All this can be done via the company’s own software and the figures shown on an ISOBUS screen in the tractor and on up to four loaders, as well being downloaded to the farm’s computer via a USB stick which slots into the control box sited above the gearbox.
The auger is everything
The quest for precision starts with the design of the machine the company believes, and it is attention to detail which makes its tubs particularly efficient and effective in processing the feed.
The most basic concept adhered to is that the tub is built around the auger. It is the auger that does the work and so everything else must be centred around enabling it to function efficiently.
While the height of the auger may be the most obvious dimension, it is the width that matters to engineers.
A narrow auger will mix more evenly across its width and it can turn faster due to a lower torque requirement, important when working down slabs or bales of silage.
Capacity versus effectiveness
Unfortunately, tall, narrow augers will not fit into low buildings, but more importantly still, they restrict the size of the tub which also has to be narrow to fit the auger, reducing the total capacity.
Therefore, just like most machines in farming, a happy medium has to be found. In this case the the conundrum is addressed by the inclusion of a two-speed gearbox, allowing a faster speed for cutting and a more economical speed for mixing.
Ensuring that the floor area is completely swept by the auger is a fundamental feature of all mixers, and tubs are either shaped to accommodate the diameter of the auger or have internal baffles fitted to avoid any dead spots.
Shaped to stir
Yet, Siloking has a further trick up its sleeve in the finer shaping of the tub. At either end it is folded into a semicircle rather than rolled.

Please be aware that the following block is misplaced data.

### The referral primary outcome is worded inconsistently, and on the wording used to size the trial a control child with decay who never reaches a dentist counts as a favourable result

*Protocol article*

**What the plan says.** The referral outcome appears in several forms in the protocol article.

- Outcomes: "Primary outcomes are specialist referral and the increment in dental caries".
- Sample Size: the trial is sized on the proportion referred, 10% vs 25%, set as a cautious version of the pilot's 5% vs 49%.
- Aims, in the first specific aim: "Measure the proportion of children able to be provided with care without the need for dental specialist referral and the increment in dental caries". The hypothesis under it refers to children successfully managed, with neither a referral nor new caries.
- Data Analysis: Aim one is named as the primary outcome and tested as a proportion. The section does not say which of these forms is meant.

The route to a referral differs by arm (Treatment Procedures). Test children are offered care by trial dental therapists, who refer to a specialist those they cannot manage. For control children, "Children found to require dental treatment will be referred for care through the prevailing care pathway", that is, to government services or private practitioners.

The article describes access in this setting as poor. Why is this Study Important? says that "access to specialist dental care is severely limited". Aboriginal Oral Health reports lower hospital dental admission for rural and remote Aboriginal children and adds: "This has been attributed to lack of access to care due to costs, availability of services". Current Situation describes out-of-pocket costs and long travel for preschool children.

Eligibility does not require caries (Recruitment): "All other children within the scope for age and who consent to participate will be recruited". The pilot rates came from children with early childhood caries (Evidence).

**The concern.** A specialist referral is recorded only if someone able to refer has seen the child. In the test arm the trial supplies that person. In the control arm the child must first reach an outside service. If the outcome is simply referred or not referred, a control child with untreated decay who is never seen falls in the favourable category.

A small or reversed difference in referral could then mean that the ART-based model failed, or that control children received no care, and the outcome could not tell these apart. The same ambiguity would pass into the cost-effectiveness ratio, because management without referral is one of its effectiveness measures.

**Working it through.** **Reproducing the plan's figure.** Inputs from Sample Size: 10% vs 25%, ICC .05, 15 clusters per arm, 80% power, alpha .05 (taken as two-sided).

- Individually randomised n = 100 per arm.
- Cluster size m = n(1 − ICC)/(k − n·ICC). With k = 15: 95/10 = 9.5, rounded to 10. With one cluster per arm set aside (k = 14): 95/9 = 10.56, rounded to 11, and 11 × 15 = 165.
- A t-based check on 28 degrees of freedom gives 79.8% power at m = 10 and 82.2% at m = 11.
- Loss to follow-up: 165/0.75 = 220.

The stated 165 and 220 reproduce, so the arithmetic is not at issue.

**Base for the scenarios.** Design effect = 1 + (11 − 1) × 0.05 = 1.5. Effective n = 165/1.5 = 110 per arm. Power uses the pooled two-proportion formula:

By doing this, the mix encounters greater resistance from the walls as it passes along them, slowing the outer layer, causing it to mix more thoroughly with the material behind it.
Forming the metalwork in this way is more expensive but the action upon the feed and the reduction of mixing time due to this action, is worth the extra, the company contends.
There is a whole host of discharge options and combinations available to suit the farm situation. One important feature of them all is the use of a relief valve on the belt drive motors.
As tractors grew bigger over the years, the power of the hydraulics was causing motors to fail ever more frequently. With a pressure relief valve integral to each motor, the problem has now been overcome.
The features noted here are generally present across the trailed range, and also the self-propelled machines which add the ability to self load the tub via a milling unit on a front conveyor belt.
Self-propelled for greater precision
These machines may seem something of an extravagance to most stock farmers but they do come with the advantage of cutting the silage as they load, further saving mixing time, and the tub is located between the axles, lowering the overall height.
They are a popular choice on the continent, especially in the dairy region of the Alps where Siloking is based, and follow the company’s philosophy of maximising the return from each cow through precision feeding and feed management.
Siloking has no great expectations of selling large numbers in Ireland, but Richard Vogt suggests that they should not be dismissed as a rich man’s toy, for specialist farms will always benefit from specialist machinery.